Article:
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The image above is of a severely emaciated heifer due to cobalt deficiency. Cobalt deficiency in ruminants causes a syndrome that resembles pernicious anemia in the human. Dietary cobalt is required for the ruminal synthesis of vitamin B12, cyanocobalmin, so deficiency of cobalt causes deficiency of vitamin B12, resulting in macrocytic anemia. The disease causes the animal to become apathetic, have a rough hair coat, dry feces and progressive wasting of the animal due to lack of appetite. The signs of a cobalt deficiency are not specific and it is often difficult to distinguish whether the animal is deficient, is diseased or is parasitized.  A deficiency prevents the utilization of propionic acid as an energy source or for gluconeogenesis. Utilization of propionate requires that it be converted first to propionyl CoA, then to methylmalonyl CoA, which is converted to succinyl CoA for entry into the Tricarboxylic Acid Cycle. Vitamin B12 is a cofactor for the conversion to succinyl CoA by methylmalonyl CoA isomerase. This is an area deficiency caused by low cobalt levels in the soil. Emaciation can become severe, hence some of the names by which this deficiency is known in England and Australia, which include "pining, saltsick, bush sickness, and wasting disease." Diets in deficient areas must be supplemented with cobalt, which can be done by the use of trace mineralized salt or by using "cobalt bullets", which are made of 90% cobaltic oxide and which lodge in the reticulum, releasing Co into the rumen. These bullets are particularly useful for grazing animals. These bullets are available in western Europe and Australia but in the US cobalt is added to the mineral mix provided to these animals.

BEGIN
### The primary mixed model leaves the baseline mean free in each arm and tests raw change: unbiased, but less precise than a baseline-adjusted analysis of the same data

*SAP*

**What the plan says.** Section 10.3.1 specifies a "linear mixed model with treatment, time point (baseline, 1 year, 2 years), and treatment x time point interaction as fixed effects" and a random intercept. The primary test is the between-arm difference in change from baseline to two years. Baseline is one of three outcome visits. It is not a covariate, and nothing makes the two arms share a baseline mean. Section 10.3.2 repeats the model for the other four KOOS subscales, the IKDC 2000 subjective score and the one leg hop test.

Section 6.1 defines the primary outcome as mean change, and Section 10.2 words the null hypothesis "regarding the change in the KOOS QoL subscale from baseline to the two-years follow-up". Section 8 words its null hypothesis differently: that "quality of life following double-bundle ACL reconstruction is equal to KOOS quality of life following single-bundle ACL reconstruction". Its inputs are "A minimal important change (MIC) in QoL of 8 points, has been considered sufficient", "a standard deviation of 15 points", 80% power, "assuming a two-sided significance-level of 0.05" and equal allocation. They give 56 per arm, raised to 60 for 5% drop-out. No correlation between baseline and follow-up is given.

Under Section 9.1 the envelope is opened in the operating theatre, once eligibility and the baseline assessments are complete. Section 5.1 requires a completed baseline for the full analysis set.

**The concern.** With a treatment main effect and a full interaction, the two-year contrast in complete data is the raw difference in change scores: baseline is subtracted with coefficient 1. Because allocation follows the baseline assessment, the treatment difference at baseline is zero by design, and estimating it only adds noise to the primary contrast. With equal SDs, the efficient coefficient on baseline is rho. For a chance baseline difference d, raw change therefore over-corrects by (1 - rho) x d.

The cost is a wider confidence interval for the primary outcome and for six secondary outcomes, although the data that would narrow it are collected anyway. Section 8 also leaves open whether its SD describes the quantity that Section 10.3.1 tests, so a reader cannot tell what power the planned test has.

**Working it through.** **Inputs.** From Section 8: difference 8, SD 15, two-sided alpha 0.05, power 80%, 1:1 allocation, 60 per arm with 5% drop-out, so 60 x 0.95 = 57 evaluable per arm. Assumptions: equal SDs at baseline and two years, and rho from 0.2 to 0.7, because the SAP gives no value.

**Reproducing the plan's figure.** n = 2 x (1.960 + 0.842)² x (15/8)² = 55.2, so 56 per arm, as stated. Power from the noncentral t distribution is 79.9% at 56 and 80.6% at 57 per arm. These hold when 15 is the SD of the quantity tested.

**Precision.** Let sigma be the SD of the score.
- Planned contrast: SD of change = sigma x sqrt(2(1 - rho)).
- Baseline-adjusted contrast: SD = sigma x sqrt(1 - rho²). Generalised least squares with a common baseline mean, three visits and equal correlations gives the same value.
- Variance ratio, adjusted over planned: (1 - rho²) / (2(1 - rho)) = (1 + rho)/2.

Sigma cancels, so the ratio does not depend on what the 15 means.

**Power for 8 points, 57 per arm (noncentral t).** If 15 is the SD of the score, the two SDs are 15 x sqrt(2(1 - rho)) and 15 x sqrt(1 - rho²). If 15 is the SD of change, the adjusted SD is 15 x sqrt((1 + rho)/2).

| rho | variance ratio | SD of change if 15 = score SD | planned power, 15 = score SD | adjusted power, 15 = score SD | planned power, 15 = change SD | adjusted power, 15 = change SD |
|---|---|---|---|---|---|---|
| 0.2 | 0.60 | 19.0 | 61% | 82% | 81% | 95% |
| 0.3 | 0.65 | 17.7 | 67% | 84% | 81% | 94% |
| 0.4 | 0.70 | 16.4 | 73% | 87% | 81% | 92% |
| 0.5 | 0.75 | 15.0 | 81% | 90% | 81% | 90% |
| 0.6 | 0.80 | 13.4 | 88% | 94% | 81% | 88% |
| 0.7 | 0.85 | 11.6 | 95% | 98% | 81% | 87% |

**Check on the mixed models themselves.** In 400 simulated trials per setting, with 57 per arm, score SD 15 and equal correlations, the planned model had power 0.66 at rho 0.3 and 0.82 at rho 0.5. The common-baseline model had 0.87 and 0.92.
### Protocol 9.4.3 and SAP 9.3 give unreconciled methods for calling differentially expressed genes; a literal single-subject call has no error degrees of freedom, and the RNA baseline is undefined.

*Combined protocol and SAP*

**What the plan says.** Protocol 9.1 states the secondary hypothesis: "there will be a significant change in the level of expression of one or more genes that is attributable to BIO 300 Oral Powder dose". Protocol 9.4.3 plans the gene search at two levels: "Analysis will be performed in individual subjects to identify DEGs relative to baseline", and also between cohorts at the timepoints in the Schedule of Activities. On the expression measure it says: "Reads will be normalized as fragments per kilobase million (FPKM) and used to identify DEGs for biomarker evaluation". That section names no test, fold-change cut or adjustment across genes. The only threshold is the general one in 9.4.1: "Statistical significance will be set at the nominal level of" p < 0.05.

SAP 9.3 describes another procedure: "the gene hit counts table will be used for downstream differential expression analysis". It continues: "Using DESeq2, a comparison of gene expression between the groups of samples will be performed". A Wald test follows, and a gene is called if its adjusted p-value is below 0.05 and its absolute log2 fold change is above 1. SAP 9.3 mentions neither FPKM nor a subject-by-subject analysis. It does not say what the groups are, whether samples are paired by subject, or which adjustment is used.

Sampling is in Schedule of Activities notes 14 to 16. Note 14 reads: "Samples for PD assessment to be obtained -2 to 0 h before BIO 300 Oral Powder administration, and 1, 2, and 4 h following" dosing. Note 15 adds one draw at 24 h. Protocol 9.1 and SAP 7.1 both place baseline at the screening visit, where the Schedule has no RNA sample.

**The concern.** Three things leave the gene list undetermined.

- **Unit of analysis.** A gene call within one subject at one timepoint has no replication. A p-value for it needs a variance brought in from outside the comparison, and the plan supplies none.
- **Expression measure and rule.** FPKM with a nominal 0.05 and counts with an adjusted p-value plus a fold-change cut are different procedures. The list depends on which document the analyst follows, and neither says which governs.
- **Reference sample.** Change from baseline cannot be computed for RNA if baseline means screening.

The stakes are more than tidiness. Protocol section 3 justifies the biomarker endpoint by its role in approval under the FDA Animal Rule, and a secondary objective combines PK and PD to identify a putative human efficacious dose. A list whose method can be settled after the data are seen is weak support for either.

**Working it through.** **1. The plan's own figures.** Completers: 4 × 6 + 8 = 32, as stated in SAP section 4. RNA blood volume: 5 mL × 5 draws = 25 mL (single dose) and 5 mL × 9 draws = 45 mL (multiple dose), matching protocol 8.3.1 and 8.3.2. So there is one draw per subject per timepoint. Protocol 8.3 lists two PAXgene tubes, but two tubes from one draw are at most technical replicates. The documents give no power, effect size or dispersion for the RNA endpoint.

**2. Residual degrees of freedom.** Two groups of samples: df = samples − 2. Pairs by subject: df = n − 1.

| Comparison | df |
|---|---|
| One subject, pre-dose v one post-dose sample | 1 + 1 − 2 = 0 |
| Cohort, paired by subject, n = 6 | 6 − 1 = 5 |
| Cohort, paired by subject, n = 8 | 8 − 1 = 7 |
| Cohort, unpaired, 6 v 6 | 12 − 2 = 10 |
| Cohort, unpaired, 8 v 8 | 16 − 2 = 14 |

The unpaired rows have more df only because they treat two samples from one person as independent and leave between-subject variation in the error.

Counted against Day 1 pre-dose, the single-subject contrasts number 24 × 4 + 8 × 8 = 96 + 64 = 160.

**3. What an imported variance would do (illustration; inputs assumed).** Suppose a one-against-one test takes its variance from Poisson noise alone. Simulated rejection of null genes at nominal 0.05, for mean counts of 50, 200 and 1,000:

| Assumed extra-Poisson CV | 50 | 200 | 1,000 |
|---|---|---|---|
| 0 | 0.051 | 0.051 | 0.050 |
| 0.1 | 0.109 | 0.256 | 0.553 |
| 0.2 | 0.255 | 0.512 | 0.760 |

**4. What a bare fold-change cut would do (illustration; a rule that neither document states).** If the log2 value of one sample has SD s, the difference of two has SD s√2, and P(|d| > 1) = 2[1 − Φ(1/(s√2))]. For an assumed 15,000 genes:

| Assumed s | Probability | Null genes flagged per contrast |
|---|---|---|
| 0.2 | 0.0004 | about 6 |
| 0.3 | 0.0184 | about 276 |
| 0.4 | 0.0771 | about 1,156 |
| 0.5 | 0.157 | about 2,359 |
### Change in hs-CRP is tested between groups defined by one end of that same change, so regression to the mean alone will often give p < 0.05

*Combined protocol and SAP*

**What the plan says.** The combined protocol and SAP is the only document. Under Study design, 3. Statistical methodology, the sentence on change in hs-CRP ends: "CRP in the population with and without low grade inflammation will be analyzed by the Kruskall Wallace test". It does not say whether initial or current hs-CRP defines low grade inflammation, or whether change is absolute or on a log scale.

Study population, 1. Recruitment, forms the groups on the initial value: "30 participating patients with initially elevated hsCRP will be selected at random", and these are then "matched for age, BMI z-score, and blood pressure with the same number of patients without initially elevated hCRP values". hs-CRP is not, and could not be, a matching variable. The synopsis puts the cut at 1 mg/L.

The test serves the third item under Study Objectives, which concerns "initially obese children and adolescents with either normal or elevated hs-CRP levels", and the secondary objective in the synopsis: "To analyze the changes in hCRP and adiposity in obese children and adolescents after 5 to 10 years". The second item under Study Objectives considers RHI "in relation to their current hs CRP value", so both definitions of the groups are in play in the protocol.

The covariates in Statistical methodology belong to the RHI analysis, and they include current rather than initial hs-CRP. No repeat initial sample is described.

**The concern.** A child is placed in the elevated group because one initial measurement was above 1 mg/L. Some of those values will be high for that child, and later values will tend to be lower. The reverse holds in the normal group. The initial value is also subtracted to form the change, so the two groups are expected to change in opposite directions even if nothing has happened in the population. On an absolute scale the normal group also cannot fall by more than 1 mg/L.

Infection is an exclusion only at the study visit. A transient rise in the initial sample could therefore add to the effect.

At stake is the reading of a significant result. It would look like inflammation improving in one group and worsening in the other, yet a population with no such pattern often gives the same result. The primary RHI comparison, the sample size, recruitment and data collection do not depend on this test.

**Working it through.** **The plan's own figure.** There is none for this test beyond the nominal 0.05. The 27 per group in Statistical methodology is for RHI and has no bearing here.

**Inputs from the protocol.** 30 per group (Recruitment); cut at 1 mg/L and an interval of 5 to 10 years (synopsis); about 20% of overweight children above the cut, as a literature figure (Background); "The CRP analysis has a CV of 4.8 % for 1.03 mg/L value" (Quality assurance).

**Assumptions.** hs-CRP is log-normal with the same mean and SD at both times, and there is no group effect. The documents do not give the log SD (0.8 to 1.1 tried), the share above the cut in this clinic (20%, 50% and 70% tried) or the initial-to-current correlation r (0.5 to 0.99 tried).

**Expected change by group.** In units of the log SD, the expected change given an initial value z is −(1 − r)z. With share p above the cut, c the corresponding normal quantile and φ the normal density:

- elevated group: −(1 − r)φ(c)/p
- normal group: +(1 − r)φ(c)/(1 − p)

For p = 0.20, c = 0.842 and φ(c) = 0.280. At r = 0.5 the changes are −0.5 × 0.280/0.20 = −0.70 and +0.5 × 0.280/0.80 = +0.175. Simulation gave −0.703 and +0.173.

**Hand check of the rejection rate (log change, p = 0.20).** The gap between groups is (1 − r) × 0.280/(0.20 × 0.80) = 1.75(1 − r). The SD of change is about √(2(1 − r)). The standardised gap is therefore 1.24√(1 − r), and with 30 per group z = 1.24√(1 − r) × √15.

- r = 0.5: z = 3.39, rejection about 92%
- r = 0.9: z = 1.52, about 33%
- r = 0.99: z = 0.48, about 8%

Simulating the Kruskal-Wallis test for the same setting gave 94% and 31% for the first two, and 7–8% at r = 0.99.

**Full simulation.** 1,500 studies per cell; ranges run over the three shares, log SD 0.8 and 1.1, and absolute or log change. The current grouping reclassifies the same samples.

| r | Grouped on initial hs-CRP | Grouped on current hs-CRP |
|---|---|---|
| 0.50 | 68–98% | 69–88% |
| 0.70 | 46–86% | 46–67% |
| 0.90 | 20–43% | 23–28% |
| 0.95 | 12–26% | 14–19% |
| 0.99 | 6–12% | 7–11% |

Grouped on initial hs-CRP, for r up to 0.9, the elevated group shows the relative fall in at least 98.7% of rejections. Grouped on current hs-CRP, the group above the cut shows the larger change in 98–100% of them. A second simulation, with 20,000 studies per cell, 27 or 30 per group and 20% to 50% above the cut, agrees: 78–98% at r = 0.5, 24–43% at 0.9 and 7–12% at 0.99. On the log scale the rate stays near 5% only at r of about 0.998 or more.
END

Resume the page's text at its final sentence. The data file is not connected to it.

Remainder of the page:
Cobalt deficiency in cattle

Credit: J. W. Thomas

Digital Credit: Melissa Foster

Publisher: American Institute of Nutrition

Rights: Image Gallery user terms

Description: The image above is of a severely emaciated heifer due to cobalt deficiency. Cobalt deficiency in ruminants causes a syndrome that resembles pernicious anemia in the human. Dietary cobalt is required for the ruminal synthesis of vitamin B12, cyanocobalmin, so deficiency of cobalt causes deficiency of vitamin B12, resulting in macrocytic anemia. The disease causes the animal to become apathetic, have a rough hair coat, dry feces and progressive wasting of the animal due to lack of appetite. The signs of a cobalt deficiency are not specific and it is often difficult to distinguish whether the animal is deficient, is diseased or is parasitized. A deficiency prevents the utilization of propionic acid as an energy source or for gluconeogenesis. Utilization of propionate requires that it be converted first to propionyl CoA, then to methylmalonyl CoA, which is converted to succinyl CoA for entry into the Tricarboxylic Acid Cycle. Vitamin B12 is a cofactor for the conversion to succinyl CoA by methylmalonyl CoA isomerase. This is an area deficiency caused by low cobalt levels in the soil. Emaciation can become severe, hence some of the names by which this deficiency is known in England and Australia, which include "pining, saltsick, bush sickness, and wasting disease." Diets in deficient areas must be supplemented with cobalt, which can be done by the use of trace mineralized salt or by using "cobalt bullets", which are made of 90% cobaltic oxide and which lodge in the reticulum, releasing Co into the rumen. These bullets are particularly useful for grazing animals. These bullets are available in western Europe and Australia but in the US cobalt is added to the mineral mix provided to these animals.

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